Wednesday, June 9, 2010

An unexpected drop in the price of high-season, Alaskan cruises

In 2009, after an abysmally slow Alaskan cruise season, executives at the various cruise lines made the decision to pull approximately 20% of the fleets that usually sail through Alaskan waters and re-assign them, mostly to the Mediterranean. With this big shift, it seemed discounting to Alaska was at an end, at least for 2010. Advance pricing on these May through September sailings was higher than usual (especially for May, normally the discount season) and it looked, for a time, like the cuts in capacity had worked in the cruise lines favor.

It doesn't look that way any more. Recently, with no fanfare whatsoever,  almost all of the major cruise lines have started making serious cuts to high-season pricing for Alaskan sailings. "They're dropping prices quietly this year, without putting out the usual press releases," says Carolyn Spencer Brown of the cruise news website "Instead, it looks like they're going to their preferred travel agencies and asking them to alert their clients of these deals. It really is surprising to see such low prices for peak sailings."

Just how low are the prices? On certain premium lines, on round-trip sailings (often Seattle to Seattle), the prices have dropped to the $600, sometime $700 range for July and August sailings--terrific values. For last-minute, one-way sailings (usually between Seward and Vancouver, but occasionally between Vancouver and Whittier), rates have hit jaw-dropping lows. Here are a few examples, all of seven-night sailings:
  •  Holland America's Statendam: $299 (June 13, 20, 27, July 4)
  • Holland America's Ryndam: $349 mostly, $449 in July (June 13, 20, 27, July 4, 11)
  • Celebrity Millennium: $399  (June 11, 18, 25, July 9)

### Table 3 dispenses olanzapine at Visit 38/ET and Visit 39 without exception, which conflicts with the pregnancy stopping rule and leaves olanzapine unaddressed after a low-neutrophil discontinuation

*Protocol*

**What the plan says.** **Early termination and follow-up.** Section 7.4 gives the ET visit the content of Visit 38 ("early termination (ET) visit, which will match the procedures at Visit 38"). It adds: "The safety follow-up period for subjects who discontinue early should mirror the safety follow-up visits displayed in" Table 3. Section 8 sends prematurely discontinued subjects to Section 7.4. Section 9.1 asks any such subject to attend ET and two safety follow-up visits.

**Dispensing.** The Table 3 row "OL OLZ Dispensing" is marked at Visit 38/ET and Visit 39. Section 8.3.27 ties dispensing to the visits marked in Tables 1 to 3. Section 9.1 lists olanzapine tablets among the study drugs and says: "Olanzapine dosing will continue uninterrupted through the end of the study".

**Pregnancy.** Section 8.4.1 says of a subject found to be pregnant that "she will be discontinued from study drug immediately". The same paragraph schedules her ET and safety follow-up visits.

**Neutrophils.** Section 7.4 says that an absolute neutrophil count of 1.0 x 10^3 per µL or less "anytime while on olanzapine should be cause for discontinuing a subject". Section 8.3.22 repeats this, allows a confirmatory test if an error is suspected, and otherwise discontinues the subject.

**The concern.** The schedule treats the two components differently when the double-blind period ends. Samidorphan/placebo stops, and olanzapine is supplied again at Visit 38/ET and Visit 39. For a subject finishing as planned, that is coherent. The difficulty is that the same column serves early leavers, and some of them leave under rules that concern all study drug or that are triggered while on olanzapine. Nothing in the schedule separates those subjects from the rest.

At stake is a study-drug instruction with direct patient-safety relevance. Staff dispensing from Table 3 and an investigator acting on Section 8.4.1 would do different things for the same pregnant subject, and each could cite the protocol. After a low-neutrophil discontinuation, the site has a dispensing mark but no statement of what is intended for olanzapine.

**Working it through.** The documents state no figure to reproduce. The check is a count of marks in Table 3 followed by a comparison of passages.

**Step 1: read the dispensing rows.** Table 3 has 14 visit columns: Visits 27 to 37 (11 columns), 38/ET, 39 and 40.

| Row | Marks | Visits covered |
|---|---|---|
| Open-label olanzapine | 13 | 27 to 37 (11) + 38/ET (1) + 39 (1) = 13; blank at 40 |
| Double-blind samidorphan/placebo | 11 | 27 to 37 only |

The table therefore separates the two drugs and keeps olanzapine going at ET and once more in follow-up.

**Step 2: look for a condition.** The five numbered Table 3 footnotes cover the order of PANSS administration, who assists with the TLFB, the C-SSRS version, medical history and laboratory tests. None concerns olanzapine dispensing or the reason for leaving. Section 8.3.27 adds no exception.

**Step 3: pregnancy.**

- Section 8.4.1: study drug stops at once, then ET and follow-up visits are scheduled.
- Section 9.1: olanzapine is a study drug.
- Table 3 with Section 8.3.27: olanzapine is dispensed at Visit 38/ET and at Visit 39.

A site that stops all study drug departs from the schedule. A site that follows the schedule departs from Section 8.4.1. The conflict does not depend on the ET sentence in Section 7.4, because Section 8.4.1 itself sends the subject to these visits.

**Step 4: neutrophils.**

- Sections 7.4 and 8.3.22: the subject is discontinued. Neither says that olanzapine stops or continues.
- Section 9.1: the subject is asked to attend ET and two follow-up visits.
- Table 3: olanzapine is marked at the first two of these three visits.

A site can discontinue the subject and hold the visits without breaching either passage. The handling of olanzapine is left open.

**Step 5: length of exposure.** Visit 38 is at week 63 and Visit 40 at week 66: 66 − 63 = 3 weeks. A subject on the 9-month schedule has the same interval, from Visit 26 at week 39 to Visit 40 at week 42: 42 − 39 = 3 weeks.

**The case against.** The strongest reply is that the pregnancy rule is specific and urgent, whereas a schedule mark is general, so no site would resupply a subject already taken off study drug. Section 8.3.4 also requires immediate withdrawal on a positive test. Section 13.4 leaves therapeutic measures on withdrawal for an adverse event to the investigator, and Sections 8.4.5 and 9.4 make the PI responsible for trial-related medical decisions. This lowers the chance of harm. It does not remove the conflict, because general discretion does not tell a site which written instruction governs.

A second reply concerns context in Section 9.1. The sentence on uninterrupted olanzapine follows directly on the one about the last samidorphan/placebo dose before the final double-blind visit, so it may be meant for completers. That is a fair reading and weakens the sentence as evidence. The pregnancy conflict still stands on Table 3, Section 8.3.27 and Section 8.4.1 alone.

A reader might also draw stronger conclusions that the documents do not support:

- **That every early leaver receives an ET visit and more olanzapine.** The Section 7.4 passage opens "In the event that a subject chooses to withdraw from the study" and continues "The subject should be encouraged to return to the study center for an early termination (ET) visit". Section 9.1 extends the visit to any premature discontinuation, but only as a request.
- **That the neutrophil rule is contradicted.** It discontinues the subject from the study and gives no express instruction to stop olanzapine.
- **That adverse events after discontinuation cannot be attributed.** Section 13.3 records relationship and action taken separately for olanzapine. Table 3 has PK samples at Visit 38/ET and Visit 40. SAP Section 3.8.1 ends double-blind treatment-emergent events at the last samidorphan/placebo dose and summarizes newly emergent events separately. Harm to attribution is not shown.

• Diamond Princess: $399 on first sailing, $549 or $599  after (June 12, 19, 26, July 3, 10, 17, 31, Aug 7)
I found these rates through cruise discounter sites and (as well as, though it didn't match these prices in all cases). When I went to other cruise discounting sites (I visited 6 altogether) and the cruise line sites directly, I got mostly higher quotes on these sailings. Which leads me to guess that the cruise lines, in the case of Alaska at least, may be giving preferred pricing to certain agencies (a way of doing business the lines publicly moved away from about five years ago). It's either that, or these other sites have added mark-ups, to make their profit-margins higher.

So, are glaciers, eagles and bears eliciting yawns rather than bookings? I hope not and would lay the blame instead on higher airfares, a factor that will be particularly painful for one-way sailings (as passengers have to fly into and out of different gateways, always a pricier proposition). If you decide to take advantage of one of these last-minute deals, be sure to check what your air costs will be first. In most cases, you're still going to come out ahead, but not in all. 

But even if you just break even, I'd urge you go to Alaska sooner rather than later.  Global climate change is drastically remaking this land. While the climate has gone up 1.36 degrees globally since the 19th century, in Alaska the increase is three times that at 3.6. degrees This has led to glaciers losing mass at a rate of 1.8 meters a year, double the rate of just a decade ago. An outbreak of spruce bark beetles, that scientists are blaming on higher temperatures, are decimating large tracts of forest. Brown bears, eagles, human communities: all are being impacted, leading the newspaper USA Today to dub Alaska "The Poster State for Global Warming". See it before much of what makes this region so glorious is gone.

(Photo: A view from the cruise ship by Kevin Tostado)

No comments:

Post a Comment